Cleary: Doing Good Gives Firms an Investment Edge
Given the growing interest in corporate social responsibility (CSR), researchers have been busy trying to make the business case for being a good corporate citizen. Most of the research has focused on potential profit-based outcomes. Queen’s School of Business finance professor Sean Cleary, with colleagues Najah Attig (Saint Mary’s University), Sadok El Ghoul (University of Alberta), and Omrane Guedhami (University of South Carolina), opted to search for CSR benefits elsewhere — in firms’ access to financial capital. In their paper in the Journal of Business Ethics, they show that firms scoring higher on CSR measures are able to access capital at a lower premium than firms scoring lower. In this conversation, Cleary explains how the study was conducted and what it means for managers and investors.
On why and how the study was undertaken
Up to now profit-based measures have mainly been used to try to capture CSR’s effect. But if you look purely at profitability, you’re normally measuring historical performance. We’ve chosen to look at access to financial capital, specifically at investment-cash flow sensitivity, which is an indicator of financial constraints or ease of raising external financing.
In a nutshell, investment-cash flow sensitivity relates to the wedge between the cost of internal and external capital. The lower the wedge the better. For example, a large firm that’s well governed may pay 9.5 percent for externally-sourced investment funds versus 9 percent for internal funds. A smaller firm that’s not as well known may face a cost of, say, 10 percent for internal funds but 14 percent for external funds: obviously they’re going to try and finance everything in-house. The lower the wedge the more able firms are to finance their investment projects.
To examine the relationship between CSR and investment-cash flow sensitivity, we used financial data and CSR-ratings from a number of government and media sources as well as company filings for some 3,000 firms for the period 1992 to 2010. The CSR ratings covered seven different areas: community, corporate governance, diversity, employee relations, environment, human rights, and product characteristics.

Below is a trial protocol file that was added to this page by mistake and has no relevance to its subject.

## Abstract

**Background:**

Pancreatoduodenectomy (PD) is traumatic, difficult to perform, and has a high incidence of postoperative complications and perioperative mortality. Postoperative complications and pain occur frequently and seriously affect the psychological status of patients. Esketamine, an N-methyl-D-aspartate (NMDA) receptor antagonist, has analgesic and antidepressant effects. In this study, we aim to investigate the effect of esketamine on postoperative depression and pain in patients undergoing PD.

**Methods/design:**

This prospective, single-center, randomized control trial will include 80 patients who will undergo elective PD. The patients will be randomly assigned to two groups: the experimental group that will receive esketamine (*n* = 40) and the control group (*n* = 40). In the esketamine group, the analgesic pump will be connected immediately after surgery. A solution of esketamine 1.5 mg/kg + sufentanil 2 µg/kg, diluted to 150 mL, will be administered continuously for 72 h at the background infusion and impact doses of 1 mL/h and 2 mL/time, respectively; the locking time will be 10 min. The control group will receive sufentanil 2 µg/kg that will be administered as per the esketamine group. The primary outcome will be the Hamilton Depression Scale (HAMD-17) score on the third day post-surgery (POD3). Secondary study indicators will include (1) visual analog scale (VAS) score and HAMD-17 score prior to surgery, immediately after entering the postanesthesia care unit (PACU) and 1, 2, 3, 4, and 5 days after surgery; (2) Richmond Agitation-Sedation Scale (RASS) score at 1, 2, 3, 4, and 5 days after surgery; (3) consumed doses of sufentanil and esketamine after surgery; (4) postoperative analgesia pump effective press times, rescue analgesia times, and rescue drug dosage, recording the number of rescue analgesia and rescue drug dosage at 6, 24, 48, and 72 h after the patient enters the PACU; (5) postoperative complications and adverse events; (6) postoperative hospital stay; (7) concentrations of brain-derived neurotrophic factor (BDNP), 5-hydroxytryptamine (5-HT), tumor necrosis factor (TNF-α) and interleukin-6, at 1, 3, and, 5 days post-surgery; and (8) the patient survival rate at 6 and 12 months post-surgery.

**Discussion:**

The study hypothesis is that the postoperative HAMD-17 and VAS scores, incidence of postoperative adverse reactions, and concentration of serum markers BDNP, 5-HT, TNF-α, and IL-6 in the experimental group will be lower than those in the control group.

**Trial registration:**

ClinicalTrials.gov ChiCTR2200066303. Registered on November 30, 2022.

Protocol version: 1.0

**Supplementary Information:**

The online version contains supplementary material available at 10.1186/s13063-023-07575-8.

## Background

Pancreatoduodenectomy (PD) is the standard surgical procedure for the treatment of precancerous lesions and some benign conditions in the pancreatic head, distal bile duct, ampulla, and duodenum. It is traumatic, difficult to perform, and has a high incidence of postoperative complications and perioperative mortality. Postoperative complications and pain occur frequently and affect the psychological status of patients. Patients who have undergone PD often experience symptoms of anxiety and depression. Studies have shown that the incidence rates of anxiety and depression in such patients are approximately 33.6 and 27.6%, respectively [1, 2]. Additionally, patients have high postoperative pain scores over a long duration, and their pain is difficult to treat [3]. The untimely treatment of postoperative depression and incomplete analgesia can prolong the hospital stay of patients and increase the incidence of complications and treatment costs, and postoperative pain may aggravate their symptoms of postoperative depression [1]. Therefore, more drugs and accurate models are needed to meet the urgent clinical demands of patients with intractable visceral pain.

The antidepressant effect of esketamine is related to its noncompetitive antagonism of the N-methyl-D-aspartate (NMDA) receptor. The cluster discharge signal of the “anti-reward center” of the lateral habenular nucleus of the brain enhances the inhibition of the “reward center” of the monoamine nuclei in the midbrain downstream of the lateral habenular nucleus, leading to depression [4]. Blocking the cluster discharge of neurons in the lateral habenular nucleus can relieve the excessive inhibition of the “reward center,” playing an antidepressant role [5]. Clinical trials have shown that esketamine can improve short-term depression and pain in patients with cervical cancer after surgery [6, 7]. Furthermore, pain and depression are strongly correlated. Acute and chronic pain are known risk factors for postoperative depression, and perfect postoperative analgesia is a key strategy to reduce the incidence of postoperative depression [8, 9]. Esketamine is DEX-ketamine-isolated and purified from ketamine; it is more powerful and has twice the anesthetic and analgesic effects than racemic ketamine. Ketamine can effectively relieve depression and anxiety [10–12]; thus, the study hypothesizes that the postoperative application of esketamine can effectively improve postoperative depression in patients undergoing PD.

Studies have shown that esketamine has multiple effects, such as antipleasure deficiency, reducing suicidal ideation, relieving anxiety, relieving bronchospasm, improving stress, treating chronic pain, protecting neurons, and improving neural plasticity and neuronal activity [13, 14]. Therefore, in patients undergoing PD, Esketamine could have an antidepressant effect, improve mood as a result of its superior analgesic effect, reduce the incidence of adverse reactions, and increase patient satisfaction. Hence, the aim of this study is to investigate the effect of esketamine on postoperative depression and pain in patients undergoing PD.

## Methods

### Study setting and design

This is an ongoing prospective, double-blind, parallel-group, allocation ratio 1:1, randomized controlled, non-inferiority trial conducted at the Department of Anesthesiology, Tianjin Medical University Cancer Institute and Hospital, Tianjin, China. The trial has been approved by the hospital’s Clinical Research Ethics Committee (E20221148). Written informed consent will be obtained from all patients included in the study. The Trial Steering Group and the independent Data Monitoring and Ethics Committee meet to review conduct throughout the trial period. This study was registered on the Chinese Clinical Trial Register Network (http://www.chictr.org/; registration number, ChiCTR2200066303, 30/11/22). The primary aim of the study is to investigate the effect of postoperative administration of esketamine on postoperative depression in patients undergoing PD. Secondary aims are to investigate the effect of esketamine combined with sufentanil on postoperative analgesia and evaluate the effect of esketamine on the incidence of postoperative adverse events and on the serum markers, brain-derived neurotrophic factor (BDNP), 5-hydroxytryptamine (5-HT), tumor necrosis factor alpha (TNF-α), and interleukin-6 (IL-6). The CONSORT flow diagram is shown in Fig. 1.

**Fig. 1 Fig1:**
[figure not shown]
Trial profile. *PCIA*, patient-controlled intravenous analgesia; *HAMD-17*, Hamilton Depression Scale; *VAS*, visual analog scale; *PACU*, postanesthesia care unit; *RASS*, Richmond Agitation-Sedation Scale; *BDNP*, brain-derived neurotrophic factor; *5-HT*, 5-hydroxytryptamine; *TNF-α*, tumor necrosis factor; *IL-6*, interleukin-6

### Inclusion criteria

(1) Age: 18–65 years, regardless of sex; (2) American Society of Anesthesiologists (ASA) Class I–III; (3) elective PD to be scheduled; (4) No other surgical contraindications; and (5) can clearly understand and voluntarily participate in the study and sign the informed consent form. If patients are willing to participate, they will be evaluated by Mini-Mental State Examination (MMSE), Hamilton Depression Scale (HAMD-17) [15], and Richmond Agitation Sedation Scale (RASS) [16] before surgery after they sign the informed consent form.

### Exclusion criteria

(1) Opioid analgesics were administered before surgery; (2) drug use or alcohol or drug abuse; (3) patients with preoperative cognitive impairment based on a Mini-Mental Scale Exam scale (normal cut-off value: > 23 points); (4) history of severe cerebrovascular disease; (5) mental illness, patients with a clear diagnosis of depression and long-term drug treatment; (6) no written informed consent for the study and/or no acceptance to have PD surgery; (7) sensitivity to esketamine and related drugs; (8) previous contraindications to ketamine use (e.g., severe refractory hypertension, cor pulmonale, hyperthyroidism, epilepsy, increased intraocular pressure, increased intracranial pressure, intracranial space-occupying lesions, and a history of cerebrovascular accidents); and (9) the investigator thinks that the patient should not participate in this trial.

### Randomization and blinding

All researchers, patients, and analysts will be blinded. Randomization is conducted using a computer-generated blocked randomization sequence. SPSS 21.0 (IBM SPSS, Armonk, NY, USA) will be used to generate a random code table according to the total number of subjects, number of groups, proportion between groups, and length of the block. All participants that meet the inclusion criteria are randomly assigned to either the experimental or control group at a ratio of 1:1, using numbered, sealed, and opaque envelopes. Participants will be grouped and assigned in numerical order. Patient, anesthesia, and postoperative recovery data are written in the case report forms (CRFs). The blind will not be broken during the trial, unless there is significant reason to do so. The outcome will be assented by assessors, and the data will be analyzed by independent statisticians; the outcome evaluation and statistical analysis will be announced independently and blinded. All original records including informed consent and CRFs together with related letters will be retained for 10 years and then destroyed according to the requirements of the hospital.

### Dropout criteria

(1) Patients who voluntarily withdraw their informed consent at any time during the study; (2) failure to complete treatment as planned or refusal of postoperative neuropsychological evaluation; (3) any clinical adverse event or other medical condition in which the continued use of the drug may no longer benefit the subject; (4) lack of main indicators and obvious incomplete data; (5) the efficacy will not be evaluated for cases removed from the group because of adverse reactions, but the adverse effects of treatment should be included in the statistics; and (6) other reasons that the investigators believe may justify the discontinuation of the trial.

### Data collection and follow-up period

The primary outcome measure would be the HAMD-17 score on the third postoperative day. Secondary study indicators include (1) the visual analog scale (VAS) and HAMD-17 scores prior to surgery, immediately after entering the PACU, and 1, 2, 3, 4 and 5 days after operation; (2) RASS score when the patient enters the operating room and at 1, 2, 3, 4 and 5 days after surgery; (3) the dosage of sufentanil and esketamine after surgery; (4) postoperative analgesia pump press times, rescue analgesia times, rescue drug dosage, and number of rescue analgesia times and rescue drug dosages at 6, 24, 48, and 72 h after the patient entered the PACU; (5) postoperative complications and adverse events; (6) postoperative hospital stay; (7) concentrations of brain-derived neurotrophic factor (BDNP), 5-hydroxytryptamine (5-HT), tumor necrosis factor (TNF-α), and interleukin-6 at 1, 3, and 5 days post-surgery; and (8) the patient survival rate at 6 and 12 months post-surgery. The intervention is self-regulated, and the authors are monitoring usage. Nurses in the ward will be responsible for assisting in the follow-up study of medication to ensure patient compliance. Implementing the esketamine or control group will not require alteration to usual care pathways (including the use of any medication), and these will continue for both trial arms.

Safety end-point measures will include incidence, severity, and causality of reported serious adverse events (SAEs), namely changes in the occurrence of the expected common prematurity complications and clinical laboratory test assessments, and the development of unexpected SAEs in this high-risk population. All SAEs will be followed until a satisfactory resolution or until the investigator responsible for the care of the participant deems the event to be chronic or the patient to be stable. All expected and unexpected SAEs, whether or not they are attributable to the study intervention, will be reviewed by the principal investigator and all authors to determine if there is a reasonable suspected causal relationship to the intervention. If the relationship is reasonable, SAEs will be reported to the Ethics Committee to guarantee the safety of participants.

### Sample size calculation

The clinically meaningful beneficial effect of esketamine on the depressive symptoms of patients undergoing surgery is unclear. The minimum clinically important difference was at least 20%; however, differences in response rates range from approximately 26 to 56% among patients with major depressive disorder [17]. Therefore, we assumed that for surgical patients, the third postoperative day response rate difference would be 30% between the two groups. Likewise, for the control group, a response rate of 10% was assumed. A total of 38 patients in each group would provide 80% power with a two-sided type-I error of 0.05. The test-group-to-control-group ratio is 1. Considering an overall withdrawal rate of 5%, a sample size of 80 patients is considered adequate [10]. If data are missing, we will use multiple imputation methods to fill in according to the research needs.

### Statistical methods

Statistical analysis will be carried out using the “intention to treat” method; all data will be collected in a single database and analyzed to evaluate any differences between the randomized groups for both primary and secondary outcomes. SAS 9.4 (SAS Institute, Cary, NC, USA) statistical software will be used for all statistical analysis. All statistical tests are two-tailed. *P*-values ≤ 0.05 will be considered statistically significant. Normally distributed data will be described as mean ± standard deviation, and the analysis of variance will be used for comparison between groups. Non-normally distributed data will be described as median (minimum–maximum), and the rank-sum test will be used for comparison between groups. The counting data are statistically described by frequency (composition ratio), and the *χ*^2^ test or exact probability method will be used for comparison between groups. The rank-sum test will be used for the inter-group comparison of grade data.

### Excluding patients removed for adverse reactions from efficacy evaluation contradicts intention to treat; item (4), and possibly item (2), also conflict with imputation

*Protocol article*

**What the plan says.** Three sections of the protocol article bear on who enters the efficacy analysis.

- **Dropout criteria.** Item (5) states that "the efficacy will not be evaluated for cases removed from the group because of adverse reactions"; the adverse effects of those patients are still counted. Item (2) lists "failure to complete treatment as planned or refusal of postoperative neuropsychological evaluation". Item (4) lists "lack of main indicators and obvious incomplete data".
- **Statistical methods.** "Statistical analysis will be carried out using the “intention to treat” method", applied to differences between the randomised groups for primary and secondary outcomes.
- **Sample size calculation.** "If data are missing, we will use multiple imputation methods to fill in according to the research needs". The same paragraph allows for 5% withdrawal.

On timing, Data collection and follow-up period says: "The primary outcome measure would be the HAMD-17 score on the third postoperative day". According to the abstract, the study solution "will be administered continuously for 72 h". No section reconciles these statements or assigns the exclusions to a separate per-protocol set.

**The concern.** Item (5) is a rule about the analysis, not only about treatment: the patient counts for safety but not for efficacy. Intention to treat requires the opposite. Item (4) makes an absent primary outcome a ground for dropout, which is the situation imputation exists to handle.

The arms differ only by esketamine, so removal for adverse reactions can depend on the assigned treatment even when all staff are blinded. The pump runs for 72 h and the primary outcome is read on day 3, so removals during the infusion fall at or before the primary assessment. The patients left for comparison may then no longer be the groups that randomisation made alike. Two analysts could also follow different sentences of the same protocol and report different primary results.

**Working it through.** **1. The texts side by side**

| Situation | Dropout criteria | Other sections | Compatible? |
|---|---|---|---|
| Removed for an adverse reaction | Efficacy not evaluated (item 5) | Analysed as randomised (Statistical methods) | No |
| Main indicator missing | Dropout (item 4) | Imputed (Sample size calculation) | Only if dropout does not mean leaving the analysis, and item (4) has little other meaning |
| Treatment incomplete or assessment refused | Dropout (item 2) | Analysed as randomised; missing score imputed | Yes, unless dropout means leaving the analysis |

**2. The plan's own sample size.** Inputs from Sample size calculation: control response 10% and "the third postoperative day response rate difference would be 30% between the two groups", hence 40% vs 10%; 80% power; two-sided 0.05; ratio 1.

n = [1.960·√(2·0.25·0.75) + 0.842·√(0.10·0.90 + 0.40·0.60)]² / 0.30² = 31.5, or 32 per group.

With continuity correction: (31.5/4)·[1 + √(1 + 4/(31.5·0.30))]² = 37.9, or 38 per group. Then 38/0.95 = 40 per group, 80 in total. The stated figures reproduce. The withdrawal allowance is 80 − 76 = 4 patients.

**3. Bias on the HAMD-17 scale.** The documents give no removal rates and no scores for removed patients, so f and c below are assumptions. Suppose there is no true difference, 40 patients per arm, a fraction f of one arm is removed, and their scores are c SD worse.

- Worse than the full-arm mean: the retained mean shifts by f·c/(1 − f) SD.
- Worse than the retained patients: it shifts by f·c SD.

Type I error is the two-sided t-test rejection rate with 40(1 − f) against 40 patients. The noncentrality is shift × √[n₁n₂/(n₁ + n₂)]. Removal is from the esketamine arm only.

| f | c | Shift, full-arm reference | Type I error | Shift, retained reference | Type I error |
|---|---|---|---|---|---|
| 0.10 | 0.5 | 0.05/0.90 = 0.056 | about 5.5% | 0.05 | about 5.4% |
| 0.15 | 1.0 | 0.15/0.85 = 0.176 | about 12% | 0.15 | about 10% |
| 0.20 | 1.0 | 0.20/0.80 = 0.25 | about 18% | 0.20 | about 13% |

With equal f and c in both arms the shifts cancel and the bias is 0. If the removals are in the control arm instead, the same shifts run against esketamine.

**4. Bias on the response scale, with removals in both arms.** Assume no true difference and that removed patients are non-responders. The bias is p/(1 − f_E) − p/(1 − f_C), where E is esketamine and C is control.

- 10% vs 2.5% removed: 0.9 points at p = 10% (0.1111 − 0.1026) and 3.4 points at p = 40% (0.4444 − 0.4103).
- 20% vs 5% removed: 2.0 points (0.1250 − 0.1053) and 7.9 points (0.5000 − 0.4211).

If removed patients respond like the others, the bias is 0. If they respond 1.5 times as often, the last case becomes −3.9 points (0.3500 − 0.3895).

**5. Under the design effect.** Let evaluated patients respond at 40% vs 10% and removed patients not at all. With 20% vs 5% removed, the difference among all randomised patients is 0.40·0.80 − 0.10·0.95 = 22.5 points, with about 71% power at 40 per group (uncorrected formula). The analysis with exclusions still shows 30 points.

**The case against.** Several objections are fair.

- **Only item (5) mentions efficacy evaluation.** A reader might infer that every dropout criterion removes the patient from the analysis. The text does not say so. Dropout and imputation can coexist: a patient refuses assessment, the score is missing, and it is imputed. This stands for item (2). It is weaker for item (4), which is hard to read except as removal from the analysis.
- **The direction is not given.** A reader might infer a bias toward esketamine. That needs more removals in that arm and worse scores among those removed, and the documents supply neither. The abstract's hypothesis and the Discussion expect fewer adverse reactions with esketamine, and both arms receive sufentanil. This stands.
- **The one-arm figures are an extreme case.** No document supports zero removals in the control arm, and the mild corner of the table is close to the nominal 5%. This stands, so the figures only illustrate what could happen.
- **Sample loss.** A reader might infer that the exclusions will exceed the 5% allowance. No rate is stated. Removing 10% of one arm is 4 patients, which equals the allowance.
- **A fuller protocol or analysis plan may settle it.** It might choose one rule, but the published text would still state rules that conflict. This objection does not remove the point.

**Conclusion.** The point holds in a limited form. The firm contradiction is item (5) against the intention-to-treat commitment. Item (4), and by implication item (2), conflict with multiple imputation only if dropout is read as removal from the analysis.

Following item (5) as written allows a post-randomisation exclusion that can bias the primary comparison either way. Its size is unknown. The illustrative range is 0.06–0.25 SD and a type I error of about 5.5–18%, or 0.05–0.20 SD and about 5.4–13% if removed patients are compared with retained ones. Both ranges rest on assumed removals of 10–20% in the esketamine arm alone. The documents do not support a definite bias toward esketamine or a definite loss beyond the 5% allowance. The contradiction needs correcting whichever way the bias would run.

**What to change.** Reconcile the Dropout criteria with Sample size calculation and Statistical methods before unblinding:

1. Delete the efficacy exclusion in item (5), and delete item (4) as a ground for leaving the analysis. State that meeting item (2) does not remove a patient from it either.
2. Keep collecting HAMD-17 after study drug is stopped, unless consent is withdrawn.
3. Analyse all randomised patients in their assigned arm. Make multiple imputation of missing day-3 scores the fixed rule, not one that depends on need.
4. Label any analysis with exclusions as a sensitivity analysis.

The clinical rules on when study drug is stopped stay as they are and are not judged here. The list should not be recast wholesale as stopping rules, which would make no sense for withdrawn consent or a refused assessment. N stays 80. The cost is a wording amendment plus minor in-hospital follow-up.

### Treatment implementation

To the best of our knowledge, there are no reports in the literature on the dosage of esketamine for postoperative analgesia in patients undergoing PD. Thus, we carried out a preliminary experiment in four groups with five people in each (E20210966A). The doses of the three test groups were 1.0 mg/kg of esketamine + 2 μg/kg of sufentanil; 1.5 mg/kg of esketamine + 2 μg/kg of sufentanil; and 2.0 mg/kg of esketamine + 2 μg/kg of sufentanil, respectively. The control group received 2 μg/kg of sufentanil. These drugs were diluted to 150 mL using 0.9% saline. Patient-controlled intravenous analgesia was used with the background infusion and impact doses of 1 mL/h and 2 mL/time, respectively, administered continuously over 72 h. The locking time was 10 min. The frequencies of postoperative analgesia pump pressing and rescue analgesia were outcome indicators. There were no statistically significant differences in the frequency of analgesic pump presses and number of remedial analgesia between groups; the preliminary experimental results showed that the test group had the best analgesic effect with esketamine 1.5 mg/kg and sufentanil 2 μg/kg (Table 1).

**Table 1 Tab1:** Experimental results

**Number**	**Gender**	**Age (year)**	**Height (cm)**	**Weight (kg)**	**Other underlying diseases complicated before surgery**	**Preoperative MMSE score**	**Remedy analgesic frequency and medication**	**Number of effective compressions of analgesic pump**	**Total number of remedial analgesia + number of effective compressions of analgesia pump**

On what the study found
Our results suggest that CSR tends to reduce the wedge between internal and external funds and, in turn, the investment-cash flow sensitivity.
There are a few factors that explain this relationship. One, by investing in CSR, firms not only strengthen their reputation as socially responsible actors but they also enhance their political visibility, which subjects them to more public pressure and monitoring. And two, CSR seems to improve firms’ “information quality.” CSR attracts greater investor and media attention, which increases the demand for information disclosure. Executives of these firms tend to produce higher quality financial reports and are less likely to engage in earnings management. The markets react by saying, Yes, this is a good thing, there’s management quality and integrity. As a result, they don’t require a big wedge between the cost of internal and external funds.
We also found that investment-cash flow sensitivity decreases when CSR strengths increase. This suggests that a firm’s ability to build strong ties with its stakeholders, which translates into a stronger competitive advantage and better access to financial capital, depends on the firm’s ability to engage in proactive CSR.
Some of the dimensions of CSR created more of a powerful affect than others. The community, diversity, and human rights CSR activities are the key drivers. These are more socially desired initiatives — discretionary efforts — as opposed to socially required CSR initiatives relating to, say, employee rights or environmental responsibility.
Our findings are in line with recent evidence showing that CSR is associated with lower cost of bank debt, higher credit ratings, better access to finance, higher earnings quality, lower equity financing costs, increased disclosure, and enhanced credibility.
On practical implications
For practitioners and regulators, our findings suggest that an effective way to foster firm growth and protect the interests of stakeholders is to provide firms with incentives to invest in CSR. For example, regulatory authorities can design training programs and disclosure requirements that make it easier to adopt CSR practices.
Investors and portfolio managers may want to take into consideration firms’ non-market strategic behaviour when selecting stocks, because such behaviour is likely to strengthen firms’ competitive position and ease their access to external financing. Investors aren’t going to form a portfolio based solely on CSR, but when they’re going through the myriad of factors, a higher SRI (socially responsible investing) score is a positive thing. Even if you’re not an SRI-investing firm, it’s probably something you'll want to include on your checklist.
— Interview by Alan Morantz